Bludgeoning the Blue Bombers into Picking Up the Pieces

Bludgeoning the Blue Bombers into Picking Up the Pieces

By Roger Currie

Drew Willy - Andrew Harris
Calgary Stampeders’ Deron Mayo (42) and Ja’Gared Davis (95) celebrate a sack on Winnipeg Blue Bombers quarterback Drew Willy (5) as Andrew Harris (33) looks on during the first half of CFL action in Winnipeg Thursday, July 21, 2016. (THE CANADIAN PRESS/John Woods)

WINNIPEG — Time for an update on three-down football, as we near the end of the first third of the season. So, whatever happened to home field advantage, and will the Blue Bombers ever get it right? Of the first 17 games played this year, the home team has won a grand total of three.

In the case of Winnipeg, my mind can’t help flipping back to my childhood when the stars were fellows like Gerry James and Kenny Ploen, and the coach was Bud Grant. They were just about the most successful road show in those golden days when games played on real grass.

From late 1959 until midway through the 1962 season, the Blue and Gold won 22 in a row on the road, including playoffs and two Grey Cups. Most football players will tell you that they would rather stay home. Travelling is not a lot of fun, especially if you’re saddled with a roommate who snores, etc.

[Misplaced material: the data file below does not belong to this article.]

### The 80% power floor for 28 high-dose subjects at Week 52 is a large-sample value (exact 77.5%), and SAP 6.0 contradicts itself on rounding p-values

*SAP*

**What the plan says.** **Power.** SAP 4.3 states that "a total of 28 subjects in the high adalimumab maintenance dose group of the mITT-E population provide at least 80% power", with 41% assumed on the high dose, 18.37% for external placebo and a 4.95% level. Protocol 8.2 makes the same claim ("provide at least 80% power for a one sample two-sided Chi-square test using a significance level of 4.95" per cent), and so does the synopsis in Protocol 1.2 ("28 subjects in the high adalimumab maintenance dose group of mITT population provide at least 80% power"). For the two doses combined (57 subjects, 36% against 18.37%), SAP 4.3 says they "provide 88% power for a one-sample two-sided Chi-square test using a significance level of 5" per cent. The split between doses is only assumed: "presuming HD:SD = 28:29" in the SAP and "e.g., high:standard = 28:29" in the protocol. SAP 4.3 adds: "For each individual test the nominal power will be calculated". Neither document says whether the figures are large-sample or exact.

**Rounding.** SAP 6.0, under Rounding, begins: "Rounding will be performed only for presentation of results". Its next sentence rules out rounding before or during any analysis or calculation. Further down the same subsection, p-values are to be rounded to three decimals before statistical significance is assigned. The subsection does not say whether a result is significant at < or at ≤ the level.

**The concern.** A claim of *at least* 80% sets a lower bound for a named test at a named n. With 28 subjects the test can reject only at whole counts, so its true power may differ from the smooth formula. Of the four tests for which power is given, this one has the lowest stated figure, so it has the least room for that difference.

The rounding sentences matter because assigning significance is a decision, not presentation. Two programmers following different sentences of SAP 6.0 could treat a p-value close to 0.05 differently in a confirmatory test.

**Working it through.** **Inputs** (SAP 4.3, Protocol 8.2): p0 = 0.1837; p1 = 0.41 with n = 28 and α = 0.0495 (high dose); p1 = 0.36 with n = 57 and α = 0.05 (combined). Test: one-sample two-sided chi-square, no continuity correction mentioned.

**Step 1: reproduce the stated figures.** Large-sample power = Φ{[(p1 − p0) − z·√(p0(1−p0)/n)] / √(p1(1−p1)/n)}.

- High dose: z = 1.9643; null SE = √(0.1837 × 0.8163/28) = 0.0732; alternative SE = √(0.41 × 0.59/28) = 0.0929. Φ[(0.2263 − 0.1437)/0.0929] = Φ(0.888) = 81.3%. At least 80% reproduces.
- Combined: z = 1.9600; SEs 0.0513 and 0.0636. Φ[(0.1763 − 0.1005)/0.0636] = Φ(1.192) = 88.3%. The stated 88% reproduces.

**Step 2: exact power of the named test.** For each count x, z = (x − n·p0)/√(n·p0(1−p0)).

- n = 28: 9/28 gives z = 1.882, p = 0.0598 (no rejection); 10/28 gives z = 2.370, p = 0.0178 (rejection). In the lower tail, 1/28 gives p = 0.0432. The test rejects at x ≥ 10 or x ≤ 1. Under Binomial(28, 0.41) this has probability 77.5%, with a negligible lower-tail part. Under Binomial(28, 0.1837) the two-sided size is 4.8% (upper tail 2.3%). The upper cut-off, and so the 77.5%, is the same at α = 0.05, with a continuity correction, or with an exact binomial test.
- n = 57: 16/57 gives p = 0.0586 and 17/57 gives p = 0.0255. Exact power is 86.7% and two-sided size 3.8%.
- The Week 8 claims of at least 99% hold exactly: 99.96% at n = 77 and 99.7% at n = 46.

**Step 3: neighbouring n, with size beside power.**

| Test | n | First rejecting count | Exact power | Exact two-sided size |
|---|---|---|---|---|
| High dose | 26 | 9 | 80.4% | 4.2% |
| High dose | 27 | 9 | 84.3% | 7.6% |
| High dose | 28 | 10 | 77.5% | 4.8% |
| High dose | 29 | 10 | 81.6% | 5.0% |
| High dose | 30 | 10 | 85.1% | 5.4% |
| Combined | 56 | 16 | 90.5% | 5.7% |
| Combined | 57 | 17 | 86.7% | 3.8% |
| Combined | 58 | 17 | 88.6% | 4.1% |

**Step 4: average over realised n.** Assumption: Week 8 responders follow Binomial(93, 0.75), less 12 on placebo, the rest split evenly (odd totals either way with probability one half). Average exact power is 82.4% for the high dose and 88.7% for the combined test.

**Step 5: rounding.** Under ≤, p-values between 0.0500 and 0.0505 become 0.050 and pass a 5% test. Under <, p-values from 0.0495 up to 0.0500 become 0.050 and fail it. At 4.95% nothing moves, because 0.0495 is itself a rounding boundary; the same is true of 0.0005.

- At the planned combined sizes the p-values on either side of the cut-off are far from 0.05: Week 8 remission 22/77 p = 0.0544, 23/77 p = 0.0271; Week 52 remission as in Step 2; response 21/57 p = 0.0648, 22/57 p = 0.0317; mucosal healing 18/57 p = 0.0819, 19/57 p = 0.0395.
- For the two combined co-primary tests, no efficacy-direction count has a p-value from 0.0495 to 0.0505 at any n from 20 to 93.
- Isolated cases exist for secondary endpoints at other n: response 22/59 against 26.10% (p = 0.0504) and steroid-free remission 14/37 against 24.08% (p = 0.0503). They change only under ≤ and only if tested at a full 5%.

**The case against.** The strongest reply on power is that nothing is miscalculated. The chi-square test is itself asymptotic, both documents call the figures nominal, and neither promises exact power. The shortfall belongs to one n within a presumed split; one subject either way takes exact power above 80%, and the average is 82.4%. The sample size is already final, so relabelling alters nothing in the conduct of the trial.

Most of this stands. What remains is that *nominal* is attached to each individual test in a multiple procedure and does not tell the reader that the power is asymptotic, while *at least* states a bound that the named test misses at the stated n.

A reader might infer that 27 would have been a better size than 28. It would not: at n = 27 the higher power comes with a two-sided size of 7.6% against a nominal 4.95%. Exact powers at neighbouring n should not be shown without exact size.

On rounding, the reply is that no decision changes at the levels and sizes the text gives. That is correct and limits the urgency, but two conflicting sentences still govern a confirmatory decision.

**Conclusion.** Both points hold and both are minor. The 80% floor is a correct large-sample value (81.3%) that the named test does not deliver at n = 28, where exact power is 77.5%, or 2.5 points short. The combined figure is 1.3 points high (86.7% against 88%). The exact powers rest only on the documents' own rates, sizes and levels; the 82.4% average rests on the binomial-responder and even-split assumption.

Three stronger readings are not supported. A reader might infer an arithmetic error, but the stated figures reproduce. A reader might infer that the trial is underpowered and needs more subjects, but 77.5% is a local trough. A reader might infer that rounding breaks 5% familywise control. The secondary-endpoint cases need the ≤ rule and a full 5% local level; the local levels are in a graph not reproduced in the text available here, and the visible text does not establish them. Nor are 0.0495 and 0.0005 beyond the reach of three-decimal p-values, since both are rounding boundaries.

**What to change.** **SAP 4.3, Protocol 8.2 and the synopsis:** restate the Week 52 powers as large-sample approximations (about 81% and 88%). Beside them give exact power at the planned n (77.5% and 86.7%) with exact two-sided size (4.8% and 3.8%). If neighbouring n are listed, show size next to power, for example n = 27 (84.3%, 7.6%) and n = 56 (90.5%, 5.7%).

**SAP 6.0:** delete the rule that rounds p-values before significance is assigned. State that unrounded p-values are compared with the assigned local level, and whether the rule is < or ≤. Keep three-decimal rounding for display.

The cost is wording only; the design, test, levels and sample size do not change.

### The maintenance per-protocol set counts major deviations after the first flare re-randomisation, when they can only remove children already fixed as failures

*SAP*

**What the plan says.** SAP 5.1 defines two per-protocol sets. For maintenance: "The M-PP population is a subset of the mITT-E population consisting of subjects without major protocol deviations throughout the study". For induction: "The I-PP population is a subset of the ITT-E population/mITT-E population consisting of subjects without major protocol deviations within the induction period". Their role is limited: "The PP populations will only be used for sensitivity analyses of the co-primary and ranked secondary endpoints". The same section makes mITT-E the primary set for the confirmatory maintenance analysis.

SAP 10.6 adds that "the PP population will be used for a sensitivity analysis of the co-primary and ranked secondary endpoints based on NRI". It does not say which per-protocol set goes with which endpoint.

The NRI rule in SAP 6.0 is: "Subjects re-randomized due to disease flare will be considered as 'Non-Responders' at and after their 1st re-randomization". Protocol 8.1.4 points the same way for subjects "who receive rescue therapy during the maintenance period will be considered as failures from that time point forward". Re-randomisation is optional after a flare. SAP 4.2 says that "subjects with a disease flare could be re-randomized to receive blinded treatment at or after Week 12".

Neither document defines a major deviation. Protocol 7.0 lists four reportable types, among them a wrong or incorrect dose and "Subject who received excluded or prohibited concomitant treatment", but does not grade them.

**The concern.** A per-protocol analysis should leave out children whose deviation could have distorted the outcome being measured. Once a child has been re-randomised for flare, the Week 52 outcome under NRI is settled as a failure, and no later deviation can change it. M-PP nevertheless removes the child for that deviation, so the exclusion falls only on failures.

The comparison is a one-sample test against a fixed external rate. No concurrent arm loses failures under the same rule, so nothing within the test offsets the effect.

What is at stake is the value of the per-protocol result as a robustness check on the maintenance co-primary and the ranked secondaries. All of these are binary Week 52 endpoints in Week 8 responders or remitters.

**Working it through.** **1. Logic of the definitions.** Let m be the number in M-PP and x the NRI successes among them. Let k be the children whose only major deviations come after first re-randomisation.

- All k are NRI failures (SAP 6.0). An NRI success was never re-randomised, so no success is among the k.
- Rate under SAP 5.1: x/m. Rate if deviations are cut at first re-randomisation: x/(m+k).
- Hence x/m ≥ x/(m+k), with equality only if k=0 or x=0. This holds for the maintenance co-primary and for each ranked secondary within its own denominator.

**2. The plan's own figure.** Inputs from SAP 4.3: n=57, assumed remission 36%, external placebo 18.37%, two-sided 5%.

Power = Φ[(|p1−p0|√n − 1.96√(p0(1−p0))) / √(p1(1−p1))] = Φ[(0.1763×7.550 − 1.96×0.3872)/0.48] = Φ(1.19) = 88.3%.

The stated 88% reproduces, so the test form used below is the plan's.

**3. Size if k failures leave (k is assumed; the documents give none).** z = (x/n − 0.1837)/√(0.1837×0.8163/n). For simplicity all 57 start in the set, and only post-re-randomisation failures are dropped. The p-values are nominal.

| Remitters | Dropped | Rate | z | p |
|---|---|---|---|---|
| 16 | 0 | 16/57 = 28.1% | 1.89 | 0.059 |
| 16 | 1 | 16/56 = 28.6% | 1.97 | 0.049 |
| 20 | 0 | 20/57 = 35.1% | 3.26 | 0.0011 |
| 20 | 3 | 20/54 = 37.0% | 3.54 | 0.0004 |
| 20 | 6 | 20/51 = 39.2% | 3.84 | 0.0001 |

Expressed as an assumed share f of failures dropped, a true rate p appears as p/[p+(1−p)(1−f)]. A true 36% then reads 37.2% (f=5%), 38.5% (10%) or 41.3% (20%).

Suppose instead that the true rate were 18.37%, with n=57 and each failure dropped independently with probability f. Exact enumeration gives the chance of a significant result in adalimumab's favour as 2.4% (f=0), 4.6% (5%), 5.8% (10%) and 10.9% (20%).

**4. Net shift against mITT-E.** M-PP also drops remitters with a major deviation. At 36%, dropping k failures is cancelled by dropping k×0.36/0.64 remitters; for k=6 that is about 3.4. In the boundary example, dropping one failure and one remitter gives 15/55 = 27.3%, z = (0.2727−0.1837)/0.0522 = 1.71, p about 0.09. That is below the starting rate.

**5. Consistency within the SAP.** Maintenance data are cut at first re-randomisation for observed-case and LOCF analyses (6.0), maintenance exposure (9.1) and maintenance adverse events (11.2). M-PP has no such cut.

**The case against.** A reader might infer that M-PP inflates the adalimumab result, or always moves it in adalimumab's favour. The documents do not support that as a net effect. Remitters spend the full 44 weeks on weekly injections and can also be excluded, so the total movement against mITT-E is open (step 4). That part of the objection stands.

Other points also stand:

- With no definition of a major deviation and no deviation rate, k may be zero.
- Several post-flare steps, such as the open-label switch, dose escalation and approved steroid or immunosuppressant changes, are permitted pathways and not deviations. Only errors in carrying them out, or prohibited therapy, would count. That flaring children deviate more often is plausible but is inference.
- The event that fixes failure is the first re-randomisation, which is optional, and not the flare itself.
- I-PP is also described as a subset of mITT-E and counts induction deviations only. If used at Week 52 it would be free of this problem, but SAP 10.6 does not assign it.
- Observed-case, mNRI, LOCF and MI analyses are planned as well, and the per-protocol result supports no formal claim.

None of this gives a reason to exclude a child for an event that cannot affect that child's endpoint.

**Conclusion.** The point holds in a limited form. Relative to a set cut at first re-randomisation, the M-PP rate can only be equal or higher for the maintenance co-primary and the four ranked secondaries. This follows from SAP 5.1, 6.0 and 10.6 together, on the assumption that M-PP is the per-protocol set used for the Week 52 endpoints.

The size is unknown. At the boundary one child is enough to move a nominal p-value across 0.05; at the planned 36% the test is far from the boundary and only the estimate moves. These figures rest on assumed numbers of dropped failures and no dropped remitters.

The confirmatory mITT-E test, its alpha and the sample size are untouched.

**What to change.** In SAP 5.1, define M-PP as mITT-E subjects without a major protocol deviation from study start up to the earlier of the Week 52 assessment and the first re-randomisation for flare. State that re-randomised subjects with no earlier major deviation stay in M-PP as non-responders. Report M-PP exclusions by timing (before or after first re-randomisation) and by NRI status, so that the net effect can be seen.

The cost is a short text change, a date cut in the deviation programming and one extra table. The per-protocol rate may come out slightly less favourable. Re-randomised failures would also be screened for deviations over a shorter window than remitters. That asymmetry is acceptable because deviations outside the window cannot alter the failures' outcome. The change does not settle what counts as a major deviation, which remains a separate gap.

In 2016, Winnipeg fans file into the beautiful Investors Group Field, walking past the statue of Coach Grant. Inside, there’s the beginning of a Ring of Honour, with James and Ploen, along with Chris Walby who was on the last Blue Bomber team to win a championship 26 years ago.

The average crowd at IGF is just over 24,000, in a stadium that holds more than 33,000, and the long-suffering fans spend a lot of time booing their own team. There certainly wasn’t much to cheer about the other night when they made it eight losses in a row to the Calgary Stampeders.

24,000 would be a great crowd in Toronto and Vancouver, the two largest markets in the CFL. Wally Buono and the Lions had barely 18,000 at their last game, and Canadian football continues to be a lost cause in Toronto it seems. The last crowd to watch the Argos at home was just over 12,000.

Did I mention that both cities get considerably larger crowds for soccer? Times have sure changed.

— — —

Roger Currie is a writer, storyteller, voice for hire, observer of life on the Canadian prairies, and can be heard on CJNU 93.7FM in Winnipeg.


Comments

comments